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Enos T. Throop

AKA Enos Thompson Throop

Born: 21-Aug-1784
Birthplace: Johnstown, NY
Died: 1-Nov-1874
Location of death: Auburn, NY
Cause of death: unspecified
Remains: Buried, St. Peter's Churchyard, Auburn, NY

Gender: Male
Race or Ethnicity: White
Sexual orientation: Straight
Occupation: Politician
Party Affiliation: Democratic

Nationality: United States
Executive summary: Governor of New York, 1829-33

The American politician Enos T. Throop (pronounced "troop") was born in Johnstown, Montgomery County, New York on 21 August 1784. He received a classical education, studied law at Albany, and was admitted to the bar in 1806. During his residence at Albany, he became acquainted with Martin Van Buren, then also a law student, and this acquaintance ripened into friendship. After admission to the bar, Throop began practice at Auburn, soon became active in politics as a member of the Republican party, and was appointed postmaster of the village, and in 1811 county clerk of Cayuga County. In 1814 he was elected a member of Congress, as a supporter of the war measures of the administration. He took part in the debates upon the important measures to which the close of the war and the prostration of public and private credit gave rise. He also supported and voted for the act changing the compensation of congressmen from six dollars a day to $1,800 per annum, a course which temporarily clouded his political fortunes. Popular dissatisfaction with his action was such that he was defeated at the election of 1816, which was held in April of that year, and thereupon resigned his seat for the remainder of his unexpired term. In April 1823, he was appointed one of the eight circuit judges for which the constitution of 1821 provided. In 1828, induced chiefly by the solicitation of Martin Van Buren, Judge Throop consented to be placed upon the state ticket, as the Democratic candidate for Lt. Governor, with Van Buren as the candidate for Governor, a step which rendered it necessary for him to resign his judicial office. It was expected that Andrew Jackson would be elected President at the same election, in which event Vail Buren would be made Secretary of State and the latter desired to leave the office of Governor and the leadership of the party in the hands of a friend. These expectations were fulfilled, and Throop succeeded to the office of Governor on 12 March 1829. He was re-elected Governor in 1830. During his first term the construction of the Chenango canal became one of the chief questions of state policy. He declared himself, in his message to the legislature, unalterably opposed to the plan. This step raised such a vehement opposition to him in the localities through which the proposed canal would pass, that in 1832 he declined to be presented as a candidate for a third term. In 1833 he was appointed by President Jackson naval officer at the port of New York, which office he held until 1838, when President Van Buren appointed him charge d'affaires of the United States to the kingdom of the Two Sicilies (Naples), where he remained until he was superseded in 1842. After spending two years in Paris, he returned to the United States, and resided upon an estate on the banks of Owasco lake near Auburn, NY. In 1847 he removed to Michigan, where he purchased a farm of 800 acres, and became noted among agriculturists. Advancing years compelled him to give up farming, and in 1857 he returned to his former home, removing in 1868 to New York City, but a few years later again returning to his residence near Auburn. He died on his estate of Willowbrook, near Auburn, New York, on 1 November 1874.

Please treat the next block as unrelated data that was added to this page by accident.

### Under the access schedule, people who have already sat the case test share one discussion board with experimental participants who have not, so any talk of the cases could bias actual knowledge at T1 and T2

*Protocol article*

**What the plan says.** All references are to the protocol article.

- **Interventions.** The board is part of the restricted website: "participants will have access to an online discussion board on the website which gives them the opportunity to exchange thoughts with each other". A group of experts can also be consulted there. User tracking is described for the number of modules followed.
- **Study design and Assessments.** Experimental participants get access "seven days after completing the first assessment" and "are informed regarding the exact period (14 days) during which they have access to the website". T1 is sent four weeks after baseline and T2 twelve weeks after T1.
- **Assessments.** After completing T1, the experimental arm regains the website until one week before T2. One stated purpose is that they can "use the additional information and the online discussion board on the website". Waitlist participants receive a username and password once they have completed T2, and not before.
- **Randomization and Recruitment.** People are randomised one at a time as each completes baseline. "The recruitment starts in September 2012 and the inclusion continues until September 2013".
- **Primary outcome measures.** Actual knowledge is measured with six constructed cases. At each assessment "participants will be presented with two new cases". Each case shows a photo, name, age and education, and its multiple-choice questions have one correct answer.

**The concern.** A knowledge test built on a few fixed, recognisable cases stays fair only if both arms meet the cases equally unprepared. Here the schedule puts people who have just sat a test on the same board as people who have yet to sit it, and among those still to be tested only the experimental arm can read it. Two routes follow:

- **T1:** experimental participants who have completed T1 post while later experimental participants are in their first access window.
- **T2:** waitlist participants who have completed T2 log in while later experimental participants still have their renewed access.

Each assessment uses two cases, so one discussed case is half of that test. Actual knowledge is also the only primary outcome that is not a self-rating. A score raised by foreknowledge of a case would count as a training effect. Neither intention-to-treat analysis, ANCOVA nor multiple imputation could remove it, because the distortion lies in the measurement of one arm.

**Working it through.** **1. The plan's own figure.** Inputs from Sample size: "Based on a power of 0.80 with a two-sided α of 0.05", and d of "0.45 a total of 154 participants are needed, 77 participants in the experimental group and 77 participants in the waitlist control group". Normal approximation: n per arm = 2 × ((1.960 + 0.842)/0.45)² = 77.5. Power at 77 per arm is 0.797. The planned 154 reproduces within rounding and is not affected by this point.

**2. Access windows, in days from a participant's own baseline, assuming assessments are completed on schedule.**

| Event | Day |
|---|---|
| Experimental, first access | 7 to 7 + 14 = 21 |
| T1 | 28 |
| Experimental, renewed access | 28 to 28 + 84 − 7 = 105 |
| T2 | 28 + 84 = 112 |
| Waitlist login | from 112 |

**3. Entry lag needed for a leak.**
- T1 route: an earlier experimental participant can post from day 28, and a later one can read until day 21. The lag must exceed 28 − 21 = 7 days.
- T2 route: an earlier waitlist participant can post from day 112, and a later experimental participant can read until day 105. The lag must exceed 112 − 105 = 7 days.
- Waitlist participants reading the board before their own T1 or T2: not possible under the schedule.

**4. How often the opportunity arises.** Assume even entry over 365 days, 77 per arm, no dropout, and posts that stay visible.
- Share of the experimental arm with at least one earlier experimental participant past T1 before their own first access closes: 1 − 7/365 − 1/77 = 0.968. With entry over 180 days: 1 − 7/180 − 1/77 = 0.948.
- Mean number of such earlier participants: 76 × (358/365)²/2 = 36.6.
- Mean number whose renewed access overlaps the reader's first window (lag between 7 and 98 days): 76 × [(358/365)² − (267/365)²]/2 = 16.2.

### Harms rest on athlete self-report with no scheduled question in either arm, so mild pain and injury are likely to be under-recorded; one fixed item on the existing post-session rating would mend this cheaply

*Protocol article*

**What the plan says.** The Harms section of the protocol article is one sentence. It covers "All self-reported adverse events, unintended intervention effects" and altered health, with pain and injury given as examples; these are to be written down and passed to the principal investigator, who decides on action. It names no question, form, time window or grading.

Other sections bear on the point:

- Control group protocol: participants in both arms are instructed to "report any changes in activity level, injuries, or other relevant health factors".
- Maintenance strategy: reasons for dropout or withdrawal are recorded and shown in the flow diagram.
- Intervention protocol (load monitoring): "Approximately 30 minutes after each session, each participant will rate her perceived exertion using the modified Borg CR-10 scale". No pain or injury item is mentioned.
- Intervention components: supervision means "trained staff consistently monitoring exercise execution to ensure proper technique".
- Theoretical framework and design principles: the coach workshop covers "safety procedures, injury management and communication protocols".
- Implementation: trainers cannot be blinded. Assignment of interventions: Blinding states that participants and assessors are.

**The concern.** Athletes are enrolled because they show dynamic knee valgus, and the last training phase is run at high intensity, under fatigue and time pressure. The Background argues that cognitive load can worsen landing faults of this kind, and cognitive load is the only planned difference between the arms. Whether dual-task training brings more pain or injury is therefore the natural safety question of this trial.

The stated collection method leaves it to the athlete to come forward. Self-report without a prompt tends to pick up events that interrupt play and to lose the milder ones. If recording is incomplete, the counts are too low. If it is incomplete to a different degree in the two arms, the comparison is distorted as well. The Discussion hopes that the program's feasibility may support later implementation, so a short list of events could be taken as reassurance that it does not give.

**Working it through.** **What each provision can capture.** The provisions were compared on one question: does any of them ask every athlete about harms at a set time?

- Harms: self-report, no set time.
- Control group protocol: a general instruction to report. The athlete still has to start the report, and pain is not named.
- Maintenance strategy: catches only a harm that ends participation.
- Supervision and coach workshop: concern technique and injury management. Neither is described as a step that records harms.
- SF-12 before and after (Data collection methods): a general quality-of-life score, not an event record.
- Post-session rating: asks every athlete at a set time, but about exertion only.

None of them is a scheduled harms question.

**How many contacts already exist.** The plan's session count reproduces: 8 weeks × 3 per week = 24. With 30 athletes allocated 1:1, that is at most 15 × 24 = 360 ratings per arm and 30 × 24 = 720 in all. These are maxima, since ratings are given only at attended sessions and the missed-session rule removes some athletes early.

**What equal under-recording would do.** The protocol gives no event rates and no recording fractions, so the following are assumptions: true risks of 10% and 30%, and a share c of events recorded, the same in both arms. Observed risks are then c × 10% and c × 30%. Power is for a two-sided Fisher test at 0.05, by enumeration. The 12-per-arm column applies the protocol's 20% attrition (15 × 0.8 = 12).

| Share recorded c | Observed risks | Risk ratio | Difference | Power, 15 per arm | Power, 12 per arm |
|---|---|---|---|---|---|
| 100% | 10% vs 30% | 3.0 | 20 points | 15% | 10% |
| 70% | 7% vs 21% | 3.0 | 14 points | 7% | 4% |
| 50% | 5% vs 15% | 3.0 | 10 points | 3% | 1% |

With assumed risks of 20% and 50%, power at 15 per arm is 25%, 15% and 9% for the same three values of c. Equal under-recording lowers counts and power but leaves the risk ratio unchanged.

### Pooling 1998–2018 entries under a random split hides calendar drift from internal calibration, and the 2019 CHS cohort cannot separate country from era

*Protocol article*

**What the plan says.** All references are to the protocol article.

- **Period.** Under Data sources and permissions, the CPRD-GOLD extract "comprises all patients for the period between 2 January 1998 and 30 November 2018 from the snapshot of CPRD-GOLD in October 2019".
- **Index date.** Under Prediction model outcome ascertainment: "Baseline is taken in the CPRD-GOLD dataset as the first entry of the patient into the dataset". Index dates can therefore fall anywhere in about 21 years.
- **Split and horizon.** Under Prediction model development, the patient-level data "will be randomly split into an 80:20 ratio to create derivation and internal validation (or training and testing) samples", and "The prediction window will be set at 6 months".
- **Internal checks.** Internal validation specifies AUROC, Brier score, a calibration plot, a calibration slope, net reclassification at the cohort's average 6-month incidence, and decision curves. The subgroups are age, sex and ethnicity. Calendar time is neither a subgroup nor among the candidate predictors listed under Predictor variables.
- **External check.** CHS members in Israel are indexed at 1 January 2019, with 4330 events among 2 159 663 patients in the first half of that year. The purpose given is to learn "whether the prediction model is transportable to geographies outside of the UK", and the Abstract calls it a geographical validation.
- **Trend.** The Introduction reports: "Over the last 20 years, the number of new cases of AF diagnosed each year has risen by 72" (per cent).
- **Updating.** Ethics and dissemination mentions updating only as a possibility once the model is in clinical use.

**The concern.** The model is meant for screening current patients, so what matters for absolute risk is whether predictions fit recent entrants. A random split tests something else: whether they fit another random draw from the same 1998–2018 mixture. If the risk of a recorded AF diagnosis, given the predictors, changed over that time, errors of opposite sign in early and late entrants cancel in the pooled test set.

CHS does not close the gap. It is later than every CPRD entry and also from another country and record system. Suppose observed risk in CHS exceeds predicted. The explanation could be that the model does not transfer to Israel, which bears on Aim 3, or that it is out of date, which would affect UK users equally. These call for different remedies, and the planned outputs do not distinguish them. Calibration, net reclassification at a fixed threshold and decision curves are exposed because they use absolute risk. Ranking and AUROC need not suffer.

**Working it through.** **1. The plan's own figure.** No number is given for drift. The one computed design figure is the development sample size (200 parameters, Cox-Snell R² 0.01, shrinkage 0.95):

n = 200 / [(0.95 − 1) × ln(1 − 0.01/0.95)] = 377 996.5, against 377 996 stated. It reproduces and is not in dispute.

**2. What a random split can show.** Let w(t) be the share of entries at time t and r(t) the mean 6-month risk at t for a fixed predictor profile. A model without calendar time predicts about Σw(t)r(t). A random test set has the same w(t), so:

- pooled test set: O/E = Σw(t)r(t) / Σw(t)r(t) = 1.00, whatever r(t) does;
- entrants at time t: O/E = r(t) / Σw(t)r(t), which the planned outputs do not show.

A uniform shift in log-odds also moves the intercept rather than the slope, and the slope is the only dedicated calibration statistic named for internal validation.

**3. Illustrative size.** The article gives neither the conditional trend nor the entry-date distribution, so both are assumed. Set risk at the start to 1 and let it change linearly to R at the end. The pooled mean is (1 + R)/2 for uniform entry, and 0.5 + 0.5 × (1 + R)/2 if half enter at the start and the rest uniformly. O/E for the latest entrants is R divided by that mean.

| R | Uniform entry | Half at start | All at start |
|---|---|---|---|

US Ambassador to the Two Sicilies (1838-41)
    Governor of New York (1829-33)
    Lieutenant Governor of New York (1829)
    New York State Official Circuit Judge of New York (1823-27)
    US Congressman, New York 20th (1815-16, resigned)
    New York State Official County Clerk, Cayuga County, NY (1811-15)


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